The Tri-Cities' two largest hospital systems, Wellmont Health System and Mountain States Health Alliance, are now history.

Ballad Health—the product of Mountain States and Wellmont merging together — has emerged as the region's only in-patient health care provider, and the sole controller of approximately two-thirds of the Tri-Cities' in-patient health services.

Citing "unique factors in the region," Mountain States and Wellmont officials worked relentlessly to prove to state officials that the benefits of their proposed merger outweighed the harm a hospital monopoly might inflict due to a lack of competition.

Finally, after four years of back and forth, Virginia and Tennessee officials granted Ballad Health a waiver that effectively protects the conglomerate from federal antitrust litigation.

"It doesn't exist anywhere across the country," former Wellmont CEO Bart Hove said at the time. "Nowhere across the country has there been as significant of a COPA application with the amount of commitments that we're putting together and putting on the table with this application."

In exchange for the protection, Ballad Health offered unprecedented spending commitments, totaling $308 million over 10 years, on initiatives related to expanding access to health care services, health research, graduate medical education, improving population health and a region-wide health information exchange.

During 2018, patients can expect Ballad to spend $8 million in total related to the commitments, including: $1 million for behavioral health services; $1 million on children's services; $1 million on rural health services; $3 million on research and medical education; $1 million on population health improvements; and $1 million on region-wide information exchange.

Those spending commitments will gradually increase to $17 million in 2019; $28.75 million in 2020; $33.75 million in 2021 and $36.75 million for the remaining six years.

To ensure those spending commitments are fulfilled and that Ballad abides by all its agreed-upon terms, the Tennessee Department of Health will dispatch a Certificate of Public Advantage compliance officer to work within the health care system.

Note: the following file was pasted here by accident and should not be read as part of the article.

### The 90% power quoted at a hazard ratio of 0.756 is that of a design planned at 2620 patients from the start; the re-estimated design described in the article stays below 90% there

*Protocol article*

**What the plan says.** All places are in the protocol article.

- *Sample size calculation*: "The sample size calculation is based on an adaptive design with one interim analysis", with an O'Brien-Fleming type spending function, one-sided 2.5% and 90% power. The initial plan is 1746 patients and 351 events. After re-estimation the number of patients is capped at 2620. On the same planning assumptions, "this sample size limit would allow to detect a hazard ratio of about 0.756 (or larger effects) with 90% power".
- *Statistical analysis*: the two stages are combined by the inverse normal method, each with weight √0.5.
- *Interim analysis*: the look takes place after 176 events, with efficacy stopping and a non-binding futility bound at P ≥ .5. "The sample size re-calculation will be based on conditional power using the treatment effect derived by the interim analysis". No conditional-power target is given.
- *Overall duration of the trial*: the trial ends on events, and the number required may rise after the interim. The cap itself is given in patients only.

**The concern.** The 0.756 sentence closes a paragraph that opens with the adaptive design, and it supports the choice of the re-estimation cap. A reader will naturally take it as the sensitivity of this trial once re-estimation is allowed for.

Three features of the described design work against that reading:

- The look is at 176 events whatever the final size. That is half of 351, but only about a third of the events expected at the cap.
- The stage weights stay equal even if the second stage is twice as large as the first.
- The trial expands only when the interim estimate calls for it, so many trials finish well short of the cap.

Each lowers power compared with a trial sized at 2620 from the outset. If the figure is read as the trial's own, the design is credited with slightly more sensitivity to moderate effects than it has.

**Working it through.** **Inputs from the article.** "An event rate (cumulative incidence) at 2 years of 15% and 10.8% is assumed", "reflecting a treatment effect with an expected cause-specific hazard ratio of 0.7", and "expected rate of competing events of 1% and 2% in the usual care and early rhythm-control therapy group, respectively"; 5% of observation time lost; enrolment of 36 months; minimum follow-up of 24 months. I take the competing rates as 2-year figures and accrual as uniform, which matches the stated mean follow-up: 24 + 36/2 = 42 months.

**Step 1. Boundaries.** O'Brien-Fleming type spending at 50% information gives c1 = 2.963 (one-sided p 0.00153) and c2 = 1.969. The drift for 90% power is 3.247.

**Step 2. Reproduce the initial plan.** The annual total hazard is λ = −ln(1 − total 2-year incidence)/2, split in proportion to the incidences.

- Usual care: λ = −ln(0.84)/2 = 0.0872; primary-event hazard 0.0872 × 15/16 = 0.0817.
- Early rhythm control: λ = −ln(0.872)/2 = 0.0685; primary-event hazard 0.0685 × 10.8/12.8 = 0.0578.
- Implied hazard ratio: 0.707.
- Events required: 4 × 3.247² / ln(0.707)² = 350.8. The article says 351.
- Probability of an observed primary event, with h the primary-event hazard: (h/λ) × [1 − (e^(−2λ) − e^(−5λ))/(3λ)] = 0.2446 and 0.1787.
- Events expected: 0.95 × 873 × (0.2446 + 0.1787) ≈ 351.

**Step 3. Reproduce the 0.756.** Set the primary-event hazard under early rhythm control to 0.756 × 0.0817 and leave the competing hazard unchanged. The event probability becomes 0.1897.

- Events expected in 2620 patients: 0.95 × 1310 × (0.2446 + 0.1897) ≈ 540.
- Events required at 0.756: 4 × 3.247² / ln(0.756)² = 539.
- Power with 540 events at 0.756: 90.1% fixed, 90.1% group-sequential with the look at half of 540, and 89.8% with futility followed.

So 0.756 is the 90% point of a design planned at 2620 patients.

Additionally, Ballad Health Executive Chairman Alan Levine said a COPA complaint hotline will be established, allowing patients and employees to make anonymous complaints.

A separate COPA monitor will be the investigative arm outside the health system, who will continually monitor the public advantage of Ballad Health and its compliance to the terms of certification.

"There's a COPA monitor, who at that person's discretion, can choose to come any time they want and review what we're doing," Levine said.

However, Tennessee Department of Health Commissioner Dr. John Dreyzehner will make the final call on any findings and recommendations.

Dreyzehner is also responsible for appointing an eight-to-10 member local advisory council, which will be responsible for facilitating input from local stakeholders and patients, make recommendations on how population health initiative funds should be spent and host an annual public hearing to gather local feedback.

If noncompliance is determined, the Department of Health can issue fines ranging from $10,000 to $1 million for breaching terms and commitments, with some of the most severe violations related to incremental spending commitments, employee benefits, hospital repurposing, uninsured discounts and charity care.

Ultimately, it will also be left to Dreyzehner’s discretion to determine whether the public advantage of the hospital merger still outweighs the need for competition.

If he ever determines the public advantage no longer exists, maybe Mountain States and Wellmont won’t be history after all. Part of the merger’s terms included a detailed “Plan of Separation” that describes how Mountain States and Wellmont would untangle themselves from Ballad Health should the need arise.